Presence: Including a video on your website will have immediate effects on your web presence/SEO. Pages with video are 53 times more likely to rank on the first page of Google search results according to Forrester Research. And, according to ReelSEO, video results have a 41 percent higher click-through-rate than plain text results. Posts with videos attract three times more inbound links than plain text posts, cite analytics experts at Moz. 

Possibilities: Consider all the possible uses and topics already at your disposal for video marketing. How did your company begin?  Is there an interesting story about your founders?What’s unique about your products and services? Why do people love working there? Do you have a process that’s best explained with visuals? Do you partner with a non-profit, and if so, why? So many brand stories are more effectively told with video than with words alone. 

Check back here for more in this occasional series on video marketing, and how to put it to work for you. And remember, at IMI, we're experts at this. Let us help you maximize your marketing efforts with video marketing.

 

Invasion of the young professionals

The millennial influx

by Hannah Sheffield, IMI marketing coordinator

As the new year begins, many of us are ready to roll out new marketing strategies. We're keeping some old ideas and tossing others to make way for new ones. Before you get too far down the road, however, here's some compelling information about the way one generation is changing the way we all do business.  

Not long ago young professionals only held entry-level positions in order to gain experience that would eventually help them achieve C-Level status. Not anymore. Millennial professionals are increasingly holding more influence in the workplace and as consumers. 

Today, millennial consumers are not only a huge target market for almost every business, but in most workplaces, they have become decision influencers over the decision makers. In other words, C-Level executives in the company may have the final say, but they look to the millennials on the team for guidance on which way to go.

Not convinced? Look at these stats:

  • In 2018, millennial consumers are expected to hold about $3.39 trillion in annual buying power in the U.S. (Oracle). 
  • Research done by the firm EY found that 87 percent of millennial workers took on management positions in the last five years, as opposed to the combined 57 percent of Gen X and Baby Boomers being promoted. 

Here are some tips to relating and appealing to the young professionals invading businesses—likely including yours—from every angle:

Connecting with the millennial consumer

Keep in mind that individuals in the “millennial” category are just that—individuals. They don’t want to be grouped into binding categories. That said, as a group, millennials tend to appreciate authenticity, honesty, and transparency. All of these values should be kept in mind when creating a strategy to target your millennial customers.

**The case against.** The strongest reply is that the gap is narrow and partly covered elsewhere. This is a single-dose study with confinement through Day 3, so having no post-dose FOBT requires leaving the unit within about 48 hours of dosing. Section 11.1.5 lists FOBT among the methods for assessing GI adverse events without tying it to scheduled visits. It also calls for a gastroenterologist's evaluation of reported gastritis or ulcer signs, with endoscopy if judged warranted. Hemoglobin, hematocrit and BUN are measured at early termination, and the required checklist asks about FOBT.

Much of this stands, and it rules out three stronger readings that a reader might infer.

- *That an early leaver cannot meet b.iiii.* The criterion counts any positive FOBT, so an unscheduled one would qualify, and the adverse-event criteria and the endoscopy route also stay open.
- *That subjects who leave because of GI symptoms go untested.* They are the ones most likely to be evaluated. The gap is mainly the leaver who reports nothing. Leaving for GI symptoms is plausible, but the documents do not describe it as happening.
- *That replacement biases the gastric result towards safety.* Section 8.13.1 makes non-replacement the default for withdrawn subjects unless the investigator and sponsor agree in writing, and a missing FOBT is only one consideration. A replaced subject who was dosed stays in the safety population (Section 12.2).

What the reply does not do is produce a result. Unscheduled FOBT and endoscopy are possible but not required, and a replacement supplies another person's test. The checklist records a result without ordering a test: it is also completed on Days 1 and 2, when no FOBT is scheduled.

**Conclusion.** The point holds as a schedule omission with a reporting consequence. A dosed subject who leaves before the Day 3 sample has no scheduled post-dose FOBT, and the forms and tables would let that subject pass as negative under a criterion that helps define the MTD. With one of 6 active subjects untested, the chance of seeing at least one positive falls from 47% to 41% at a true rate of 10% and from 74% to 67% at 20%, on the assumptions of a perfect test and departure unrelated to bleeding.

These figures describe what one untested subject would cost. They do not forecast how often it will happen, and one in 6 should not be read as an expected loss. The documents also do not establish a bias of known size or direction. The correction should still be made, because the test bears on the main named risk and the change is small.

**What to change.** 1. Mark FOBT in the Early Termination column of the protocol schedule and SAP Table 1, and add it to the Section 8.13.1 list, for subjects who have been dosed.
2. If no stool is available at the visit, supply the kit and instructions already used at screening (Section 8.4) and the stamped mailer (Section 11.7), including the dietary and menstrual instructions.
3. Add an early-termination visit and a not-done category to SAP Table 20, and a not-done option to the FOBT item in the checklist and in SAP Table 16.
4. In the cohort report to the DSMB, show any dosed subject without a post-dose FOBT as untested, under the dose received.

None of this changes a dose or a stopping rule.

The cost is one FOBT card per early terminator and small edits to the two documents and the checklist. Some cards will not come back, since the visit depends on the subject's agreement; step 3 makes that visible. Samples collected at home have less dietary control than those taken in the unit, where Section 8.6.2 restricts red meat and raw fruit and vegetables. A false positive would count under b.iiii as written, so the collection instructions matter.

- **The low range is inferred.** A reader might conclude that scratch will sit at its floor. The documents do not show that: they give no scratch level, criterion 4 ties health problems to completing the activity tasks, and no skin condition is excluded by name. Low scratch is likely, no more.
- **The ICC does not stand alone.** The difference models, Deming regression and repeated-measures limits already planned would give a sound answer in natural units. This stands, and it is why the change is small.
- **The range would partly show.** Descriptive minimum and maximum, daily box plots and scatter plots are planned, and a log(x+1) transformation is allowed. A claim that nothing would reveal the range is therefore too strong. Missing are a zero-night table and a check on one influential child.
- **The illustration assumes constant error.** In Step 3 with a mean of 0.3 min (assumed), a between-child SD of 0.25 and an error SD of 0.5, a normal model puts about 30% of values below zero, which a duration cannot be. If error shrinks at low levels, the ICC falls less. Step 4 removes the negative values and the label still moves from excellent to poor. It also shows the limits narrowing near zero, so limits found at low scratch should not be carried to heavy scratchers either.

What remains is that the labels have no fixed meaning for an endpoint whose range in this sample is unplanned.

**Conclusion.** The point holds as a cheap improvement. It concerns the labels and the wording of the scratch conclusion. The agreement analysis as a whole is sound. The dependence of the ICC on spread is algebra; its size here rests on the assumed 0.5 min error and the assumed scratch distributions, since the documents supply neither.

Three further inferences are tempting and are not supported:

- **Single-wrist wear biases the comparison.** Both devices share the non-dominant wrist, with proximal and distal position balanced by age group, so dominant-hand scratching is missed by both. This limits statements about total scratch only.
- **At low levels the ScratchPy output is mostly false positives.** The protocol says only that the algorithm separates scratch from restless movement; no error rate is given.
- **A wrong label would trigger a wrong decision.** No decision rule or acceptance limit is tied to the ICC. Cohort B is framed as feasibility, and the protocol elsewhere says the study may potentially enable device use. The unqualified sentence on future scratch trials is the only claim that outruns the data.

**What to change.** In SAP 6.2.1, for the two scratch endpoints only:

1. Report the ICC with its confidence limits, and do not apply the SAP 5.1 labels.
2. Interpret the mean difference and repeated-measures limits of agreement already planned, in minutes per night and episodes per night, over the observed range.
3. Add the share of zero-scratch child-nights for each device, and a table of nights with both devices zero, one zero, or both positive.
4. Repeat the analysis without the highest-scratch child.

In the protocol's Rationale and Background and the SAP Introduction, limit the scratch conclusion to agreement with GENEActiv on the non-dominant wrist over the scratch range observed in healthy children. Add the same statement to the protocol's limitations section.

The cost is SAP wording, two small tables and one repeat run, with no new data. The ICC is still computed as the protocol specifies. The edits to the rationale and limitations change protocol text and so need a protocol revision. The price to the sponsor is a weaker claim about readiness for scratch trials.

The characteristics of millennials should guide your strategy creation. Gaining contact information for this market segment would be ideal; however, you have to earn the trust of the consumer first. In order to do this, you have to relate to them by marketing your company as having their shared values.

Only six percent of millennials consider online advertising to be credible. On the other hand, 95 percent of them believe their friends are the most credible source of purchasing information (SocialChorus). Simply launching an ad campaign won’t do the trick to win over millennials. 

One way to insert yourself into the millennial trust triangle is to start a word-of-mouth campaign. These can be difficult, but with the right planning, your company can build credibility by word of mouth. Just look at this video that Chipotle had done, for example: 

https://www.youtube.com/watch?v=lUtnas5ScSE

One intention of this video marketing tactic was to get people talking. What did Chipotle want them to talk about? The brand, the company’s values, and most importantly, the quality of its products. This video successfully achieved the goals of encouraging people to think about the topic raised, and to promote conversation about it.

Persuading the millennial leader

In order to appeal to a millennial decision influencer, it’s important to understand his or her leadership style. And this differs from the traditional top-down leadership of previous generations. The millennial leader tends to be open, inclusive, transparent, and promotes a team-oriented interaction style.

When communicating with millennial leaders, it’s also important to produce content that's accessible, fair, trustworthy, and inclusive. If you think about it, millennials have grown up during a time in which race, gender, sexual orientation, and opinion is very diverse. Inclusivity is incredibly important to millennials.

It will be vital to appeal to millennials for years to come. We hope these tips will help you tap into the purchasing and influencing power that millennials hold.